The tick: Ford Escape survives family treatment
AUSTRALIANS are buying medium-sized SUVs in record numbers. Many of the new owners are refugees from large cars and youngish families looking for more flexibility.
There looks to be something for everyone in the class, from China's Haval price fighter through to the full luxury Porsche Macan.
So where does the Ford Escape sit and how does it rate after a revamp and update this year?
Ali: Are you sure this is a new car? It reminds me a lot of something else we've had.
Paul: That would be the Kuga. This is the updated model, with a new name but much like it was last year. Escape is actually an older name, brought back.
Ali: That's right, the one in the ad with the giant sprinkler. Well, my first impression is that it's pretty big, and gunmetal grey like the undercoat for army tanks.
Paul: That's not very flattering for a car that competes against the Mazda CX-5 and Volkswagen Tiguan.
Ali: So we're the target market for this one, the three of us in our family? I like that it's five-star safety and the starting price seems pretty good, less than $30,000, compared to the other two. It must be deliberate that it's just a little under the Mazda, and a lot less than the Tiguan, but who leaves the showroom without picking up some sort of extras?
Paul: This one is the Trend, which means $34,990 drive-away, with an EcoBoost engine and front-wheel drive.
Ali: I don't care what sort of drive it has but I'm guessing the EcoBoost means it's one of those baby turbos that give good economy but can also haul a family wagon around.
Ali: This thing is much bigger than I thought. I'm saying it again but it's a bit of a tank. It feels more like a Toyota Kluger to me than a CX-5.
Paul: But isn't that a good thing, because we're really rattling around with only three of us? Even with Eli's bike and skateboard in the back it's got plenty of extra space.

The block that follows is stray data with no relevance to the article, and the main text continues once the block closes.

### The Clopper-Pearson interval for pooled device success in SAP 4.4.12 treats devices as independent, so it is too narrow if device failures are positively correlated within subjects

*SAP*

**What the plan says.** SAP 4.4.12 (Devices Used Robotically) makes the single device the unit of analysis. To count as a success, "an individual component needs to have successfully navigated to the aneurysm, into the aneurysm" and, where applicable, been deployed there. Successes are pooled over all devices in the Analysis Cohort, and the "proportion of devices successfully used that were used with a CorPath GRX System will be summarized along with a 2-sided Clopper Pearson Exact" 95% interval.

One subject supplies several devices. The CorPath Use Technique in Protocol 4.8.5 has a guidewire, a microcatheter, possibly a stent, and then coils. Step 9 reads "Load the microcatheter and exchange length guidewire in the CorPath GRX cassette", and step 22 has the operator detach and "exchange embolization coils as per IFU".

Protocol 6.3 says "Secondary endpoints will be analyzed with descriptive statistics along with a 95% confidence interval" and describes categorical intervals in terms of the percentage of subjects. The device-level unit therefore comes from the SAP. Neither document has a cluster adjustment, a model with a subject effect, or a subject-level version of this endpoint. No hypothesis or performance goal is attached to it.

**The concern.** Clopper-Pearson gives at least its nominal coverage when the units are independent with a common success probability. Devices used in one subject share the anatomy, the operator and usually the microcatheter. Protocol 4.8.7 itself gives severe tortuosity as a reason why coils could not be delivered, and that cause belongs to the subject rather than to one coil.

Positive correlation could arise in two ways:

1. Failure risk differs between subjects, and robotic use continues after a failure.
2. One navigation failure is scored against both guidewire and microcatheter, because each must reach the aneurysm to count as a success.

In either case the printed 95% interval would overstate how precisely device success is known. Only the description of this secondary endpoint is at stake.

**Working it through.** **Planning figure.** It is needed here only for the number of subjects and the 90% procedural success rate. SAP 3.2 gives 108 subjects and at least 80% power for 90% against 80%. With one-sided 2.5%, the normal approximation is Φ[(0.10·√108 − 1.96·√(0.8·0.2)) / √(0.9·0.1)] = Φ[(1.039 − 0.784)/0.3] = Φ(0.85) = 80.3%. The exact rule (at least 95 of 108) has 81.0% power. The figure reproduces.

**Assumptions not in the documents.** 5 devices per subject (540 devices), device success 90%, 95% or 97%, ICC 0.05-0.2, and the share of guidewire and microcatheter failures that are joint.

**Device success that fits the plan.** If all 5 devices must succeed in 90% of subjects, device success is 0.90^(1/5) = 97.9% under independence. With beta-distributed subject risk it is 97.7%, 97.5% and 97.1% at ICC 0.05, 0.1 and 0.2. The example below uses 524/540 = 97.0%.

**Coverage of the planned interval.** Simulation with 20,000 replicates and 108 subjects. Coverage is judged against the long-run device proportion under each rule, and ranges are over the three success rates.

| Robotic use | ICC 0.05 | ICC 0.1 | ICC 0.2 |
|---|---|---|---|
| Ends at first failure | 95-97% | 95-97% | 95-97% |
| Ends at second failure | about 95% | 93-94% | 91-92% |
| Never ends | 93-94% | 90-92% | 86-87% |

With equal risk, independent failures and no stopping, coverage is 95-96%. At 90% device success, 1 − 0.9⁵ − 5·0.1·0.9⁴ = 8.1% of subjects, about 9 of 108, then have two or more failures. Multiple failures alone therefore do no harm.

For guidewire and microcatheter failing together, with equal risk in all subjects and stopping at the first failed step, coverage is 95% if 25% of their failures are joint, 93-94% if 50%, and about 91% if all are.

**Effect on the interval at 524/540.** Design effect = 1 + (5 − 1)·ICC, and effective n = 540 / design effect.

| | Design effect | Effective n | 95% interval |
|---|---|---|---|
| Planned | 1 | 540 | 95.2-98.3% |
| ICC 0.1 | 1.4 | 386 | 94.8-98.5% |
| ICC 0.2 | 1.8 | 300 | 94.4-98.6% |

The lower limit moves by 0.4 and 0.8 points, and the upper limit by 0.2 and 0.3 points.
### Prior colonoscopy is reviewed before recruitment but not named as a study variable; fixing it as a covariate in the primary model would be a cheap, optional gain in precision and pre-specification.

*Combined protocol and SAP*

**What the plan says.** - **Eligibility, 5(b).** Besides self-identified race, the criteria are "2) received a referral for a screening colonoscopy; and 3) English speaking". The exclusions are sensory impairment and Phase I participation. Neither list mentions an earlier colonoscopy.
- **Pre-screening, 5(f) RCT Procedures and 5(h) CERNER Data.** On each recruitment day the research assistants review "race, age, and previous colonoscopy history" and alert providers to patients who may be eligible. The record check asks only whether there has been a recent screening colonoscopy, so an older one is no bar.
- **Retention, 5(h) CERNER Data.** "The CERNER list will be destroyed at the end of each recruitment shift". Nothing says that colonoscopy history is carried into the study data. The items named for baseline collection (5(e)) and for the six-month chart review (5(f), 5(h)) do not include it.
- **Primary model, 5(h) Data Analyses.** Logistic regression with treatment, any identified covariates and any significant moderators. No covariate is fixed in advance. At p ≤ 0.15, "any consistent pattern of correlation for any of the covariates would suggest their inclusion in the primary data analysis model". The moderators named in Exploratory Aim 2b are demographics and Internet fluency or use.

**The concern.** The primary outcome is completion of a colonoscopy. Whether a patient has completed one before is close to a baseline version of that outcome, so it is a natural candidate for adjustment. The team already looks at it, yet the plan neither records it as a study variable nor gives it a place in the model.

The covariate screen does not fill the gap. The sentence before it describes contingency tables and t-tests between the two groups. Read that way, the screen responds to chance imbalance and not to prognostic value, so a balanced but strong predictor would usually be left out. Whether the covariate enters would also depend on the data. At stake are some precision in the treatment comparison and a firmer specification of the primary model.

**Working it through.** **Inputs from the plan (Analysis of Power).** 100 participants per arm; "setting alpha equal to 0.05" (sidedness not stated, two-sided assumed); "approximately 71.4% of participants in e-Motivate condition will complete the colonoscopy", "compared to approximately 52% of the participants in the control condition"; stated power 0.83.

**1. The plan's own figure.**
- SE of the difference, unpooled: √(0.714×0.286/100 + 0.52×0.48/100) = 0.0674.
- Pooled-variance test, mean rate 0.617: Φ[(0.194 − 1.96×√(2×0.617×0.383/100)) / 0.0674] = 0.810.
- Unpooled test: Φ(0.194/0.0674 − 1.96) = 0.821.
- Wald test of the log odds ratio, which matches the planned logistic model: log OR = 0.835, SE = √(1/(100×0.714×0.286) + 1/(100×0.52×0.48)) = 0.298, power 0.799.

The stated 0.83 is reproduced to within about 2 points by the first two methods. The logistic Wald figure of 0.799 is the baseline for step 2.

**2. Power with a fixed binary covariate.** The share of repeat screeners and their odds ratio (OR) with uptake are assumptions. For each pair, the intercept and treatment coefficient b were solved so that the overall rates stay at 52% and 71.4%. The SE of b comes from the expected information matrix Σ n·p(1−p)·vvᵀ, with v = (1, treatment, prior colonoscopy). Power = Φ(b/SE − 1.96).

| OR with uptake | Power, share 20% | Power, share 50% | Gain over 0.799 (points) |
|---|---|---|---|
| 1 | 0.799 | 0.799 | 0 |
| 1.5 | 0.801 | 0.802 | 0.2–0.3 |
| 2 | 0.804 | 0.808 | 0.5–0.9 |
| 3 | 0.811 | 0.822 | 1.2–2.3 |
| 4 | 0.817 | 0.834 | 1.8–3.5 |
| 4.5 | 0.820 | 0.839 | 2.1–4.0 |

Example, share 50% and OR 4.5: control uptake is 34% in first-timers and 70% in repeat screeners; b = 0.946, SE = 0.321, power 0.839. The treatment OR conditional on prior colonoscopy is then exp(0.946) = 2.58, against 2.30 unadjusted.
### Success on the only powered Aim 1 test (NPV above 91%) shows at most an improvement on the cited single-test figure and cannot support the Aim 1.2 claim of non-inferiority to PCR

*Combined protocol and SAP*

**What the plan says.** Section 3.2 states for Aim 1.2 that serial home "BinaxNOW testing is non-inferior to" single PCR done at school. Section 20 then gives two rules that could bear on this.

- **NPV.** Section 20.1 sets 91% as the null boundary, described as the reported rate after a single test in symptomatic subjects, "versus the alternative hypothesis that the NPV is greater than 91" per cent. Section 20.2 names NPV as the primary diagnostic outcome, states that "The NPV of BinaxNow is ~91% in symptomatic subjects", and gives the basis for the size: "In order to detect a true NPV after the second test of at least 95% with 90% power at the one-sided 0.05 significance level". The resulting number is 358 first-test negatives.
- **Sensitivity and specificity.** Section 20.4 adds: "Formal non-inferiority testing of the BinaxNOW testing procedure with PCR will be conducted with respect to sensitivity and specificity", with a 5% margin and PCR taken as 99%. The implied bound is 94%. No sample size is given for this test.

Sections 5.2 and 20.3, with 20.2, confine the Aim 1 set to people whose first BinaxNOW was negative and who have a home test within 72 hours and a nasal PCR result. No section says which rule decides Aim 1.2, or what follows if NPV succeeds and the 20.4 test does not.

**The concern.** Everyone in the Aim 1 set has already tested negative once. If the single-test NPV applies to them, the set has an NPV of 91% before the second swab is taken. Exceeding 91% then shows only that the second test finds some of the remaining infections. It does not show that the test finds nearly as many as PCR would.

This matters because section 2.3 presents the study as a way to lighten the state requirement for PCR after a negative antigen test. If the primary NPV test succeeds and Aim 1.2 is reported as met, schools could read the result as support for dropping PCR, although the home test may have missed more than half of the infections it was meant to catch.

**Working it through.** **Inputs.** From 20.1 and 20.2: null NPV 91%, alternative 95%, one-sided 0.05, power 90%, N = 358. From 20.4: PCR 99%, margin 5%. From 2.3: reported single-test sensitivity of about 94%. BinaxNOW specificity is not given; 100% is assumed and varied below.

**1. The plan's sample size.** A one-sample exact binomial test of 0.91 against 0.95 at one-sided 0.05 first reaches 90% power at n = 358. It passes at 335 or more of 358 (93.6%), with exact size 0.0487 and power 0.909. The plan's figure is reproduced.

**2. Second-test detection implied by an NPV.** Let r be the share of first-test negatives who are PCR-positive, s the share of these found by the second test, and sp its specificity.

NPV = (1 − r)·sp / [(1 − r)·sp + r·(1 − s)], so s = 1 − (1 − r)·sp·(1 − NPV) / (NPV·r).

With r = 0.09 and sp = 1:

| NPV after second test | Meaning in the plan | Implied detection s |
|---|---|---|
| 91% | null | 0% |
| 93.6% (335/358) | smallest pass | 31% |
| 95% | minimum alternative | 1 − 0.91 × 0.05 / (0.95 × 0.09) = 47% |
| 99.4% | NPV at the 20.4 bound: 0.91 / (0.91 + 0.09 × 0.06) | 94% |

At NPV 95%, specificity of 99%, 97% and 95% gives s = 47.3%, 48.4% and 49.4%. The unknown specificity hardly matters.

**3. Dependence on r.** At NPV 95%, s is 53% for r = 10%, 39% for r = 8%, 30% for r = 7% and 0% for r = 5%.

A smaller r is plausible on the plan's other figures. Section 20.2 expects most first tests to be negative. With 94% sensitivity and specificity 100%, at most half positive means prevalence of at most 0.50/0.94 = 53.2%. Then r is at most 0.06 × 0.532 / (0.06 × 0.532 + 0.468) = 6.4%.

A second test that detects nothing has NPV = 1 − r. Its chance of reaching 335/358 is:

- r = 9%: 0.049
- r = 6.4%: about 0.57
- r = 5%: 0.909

Eli: Yes, I like it.
Ali: You could definitely fit a baby's Mountain Buggy pram in the back without any trouble.
Paul: But I'm not loving the dashboard or the controls. It's big and chunky and aggressive, yet all the buttons are tiny.
Ali: It's only got cloth seats but I suppose that's down to the price. I like the big plastic floor mats but I bet they cost extra.
Paul: Actually, they don't.
Paul: It's surprisingly brisk with only a 1.5-litre engine but the fuel consumption really drops if you put your foot down. And that's you.
Ali: Ha-ha. But what about the turning circle, it's terrible. No wonder it has parking assistance. The audio is pretty good and it has standard satnav, it's got a big screen, and any car with Apple Carplay scores a point from me. And it's got a CD player, which is good with some of Eli's educational things.
Paul: It's fairly quiet but the suspension thumps on potholes and the steering is vague.
Ali: It's a functional vehicle and that shows in the daily chores. The boot is big and easy to load, the rear camera is good but I notice there are no front parking sensors.
Paul: And Ford makes a big deal about the hands-free tailgate - swipe your foot under the bumper and it's "open sesame” - but it's an option. While we're at it, I don't like that the really good safety gear - auto safety braking, lane-keeping assist and adaptive cruise control - is also optional, even if the package has been cut from $1600 to $1300.
Ali: It's not my pick for a relaxing drive in the country but it would be good to take camping.
Paul: We'd have to stick close to the bitumen with the front-wheel drive. The towing capacity is all right and the economy is better when you get away from the stop-start traffic.
Ali: And it has enough space for a couple of Eli's friends, with all their toys.
Eli: I like that my scooter fits in the back, not alongside me in those baby cars, and it doesn't whack me in the head.
Paul: It seems to have all the stuff we need but it's a bit bland for me.
Ali: It feels like a car you would buy to run for 10 years. It's functional for a family but it's not as nice as a Tiguan.
Ali: Yes. For the family market and people who just want a car to be a car, it works.
Paul: It's not my favourite but it gets over the line. So it's The Tick for me too.
AT A GLANCE
PRICE $34,990 drive-away (not the cheapest).
WARRANTY 3 years/100,000km (on par).
SERVICING $1155, 3 years (on par).
ENGINE 1.5-litre 4-cyl turbo, 132kW/400Nm (above avg).
SAFETY 5 stars, 7 airbags (basic - more gear in $1300 option pack).
THIRST 7.2L/100km (not bad).
SPARE Space-saver (not ideal).
BOOT SPACE 406L/1603L (ample).